Wheat Germ DNA
Using wheat as an example, students explore how DNA determines the genetic traits of a plant and how plant breeders change the DNA of a plant to produce desired characteristics. Grades 3-5
Activity 1: All About Wheat
Activity 2: Classes of Wheat
- Stem of Wheat, 1 per student (Wheat stems can be obtained from a local farmer, or Wheat Bundles are available for purchase from agclassroomstore.com)
- How To Do IT! Threshing or Removing the Seed from the Plant handout
- Re-closable, clear plastic bag
- Samples of wheat—Hard Red Winter, Hard Red Spring, Soft Red Winter, Soft White, Hard White, and Durum, 1 sample per station* or Wheat Kernel Sample Images cut into vertical strips, 1 strip per student
- Hand lenses, minimum of 1 per station
- Wheat Information Cards, 1 card per station*
- Scissors, minimum 1 per station
- Glue sticks, minimum 1 per station
- Clear packing tape
- Six Classes of Wheat activity sheet, 1 set per student printed single-sided
- Products Made from Wheat images cut into vertical strips, 1 strip per student
- Interactive notebooks
*These items are included in the Wheat Kernel Samples Kit, which is available for purchase from agclassroomstore.com.
Activity 3: Wheat Germ DNA Extraction
- Wheat Kernel Dissection Image
- Fresh or vacuum-packed wheat germ
- Warm water (not boiled)
- Dish soap
- Isopropyl (rubbing) alcohol
- Test tubes, 1 per student*
- Stir sticks, 1 per student*
- Pipettes, 1 per student*
- Microcentrifuge tubes, 1 per student*
- Yarn, 1 necklace length piece per student*
- Safety glasses
- 1 teaspoon measuring spoon, minimum 1 per group
- 1 tablespoon measuring spoon, minimum 1 per group
- Wheat Germ DNA Extraction video
*These items are included in the Wheat Germ DNA Necklace Kit, which is available for purchase from agclassroomstore.com.
- The Boy Who Changed the World, by Andy Andrews
biotechnology: the use of living systems and organisms to develop or modify products or processes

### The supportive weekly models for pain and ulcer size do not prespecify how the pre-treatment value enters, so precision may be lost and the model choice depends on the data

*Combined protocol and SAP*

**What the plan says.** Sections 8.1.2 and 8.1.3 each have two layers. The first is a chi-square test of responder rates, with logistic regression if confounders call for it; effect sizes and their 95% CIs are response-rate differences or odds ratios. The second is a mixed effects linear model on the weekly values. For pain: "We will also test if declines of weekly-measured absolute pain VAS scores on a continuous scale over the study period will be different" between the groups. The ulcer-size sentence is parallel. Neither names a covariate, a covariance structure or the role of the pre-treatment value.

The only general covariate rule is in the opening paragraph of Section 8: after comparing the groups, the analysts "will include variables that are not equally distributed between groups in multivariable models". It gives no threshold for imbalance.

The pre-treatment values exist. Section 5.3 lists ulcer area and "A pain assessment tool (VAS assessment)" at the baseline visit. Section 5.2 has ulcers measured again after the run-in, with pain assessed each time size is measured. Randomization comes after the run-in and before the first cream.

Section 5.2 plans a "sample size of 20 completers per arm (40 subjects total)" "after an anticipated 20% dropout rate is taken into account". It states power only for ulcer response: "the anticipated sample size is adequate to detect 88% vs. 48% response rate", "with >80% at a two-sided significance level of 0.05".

deoxyribonucleic acid (DNA): deoxyribonucleic acid; a self-replicating material present in nearly all living organisms as the main constituent of chromosomes; the carrier of genetic information
embryo: a human, animal, or plant in the early stages of development before it is born, hatched, sprouted, etc.
gene: a unit of heredity that is transferred from a parent to offspring and is held to determine some characteristic of the offspring
genetic trait: a feature or quality that is passed on from one generation to the next in genes
genetically modified (GM): an organism or crop containing genetic material that has been artificially altered so as to produce a desired characteristic
germ: the embryo of a cereal grain seed
gluten: a tough, elastic protein substance in flour, especially from wheat, that holds dough together and makes it sticky
Green Revolution: beginning in the mid-20th century, a large increase in crop production in developing countries achieved by the use of fertilizers, pesticides, and high-yield crop varieties
plant breeder: a scientist that changes the traits of plants in order to produce desired characteristics
Did You Know?
- The Green Revolution refers to scientific technology that allowed researchers to create plants that grow in marginal areas. This technology helped feed the world by creating more grain for people in Mexico and third world countries, saving billions from starvation.1
- Wheat is grown in 42 states.2
- Besides flour and bread, other products from the wheat plant include straw particle board (wood) that is used in many kitchen cabinets, paper, hair conditioners, postage stamp adhesives, medical swabs, charcoal, and biodegradable plastic eating utensils.3
Background Agricultural Connections
When farmers make decisions about which varieties of wheat to plant, they are thinking about genetics. Each variety of wheat has DNA (deoxyribonucleic acid) that gives it certain genetic traits. In the wheat kernel, the DNA is located in the germ, which is the embryo or sprouting section of the seed. Some varieties of wheat grow better in drought conditions while others are better at resisting certain pests. Some wheat varieties have a higher moisture content or contain higher percentages of protein. These traits are important when considering the types of products that can best be produced by the flour of different classes of wheat.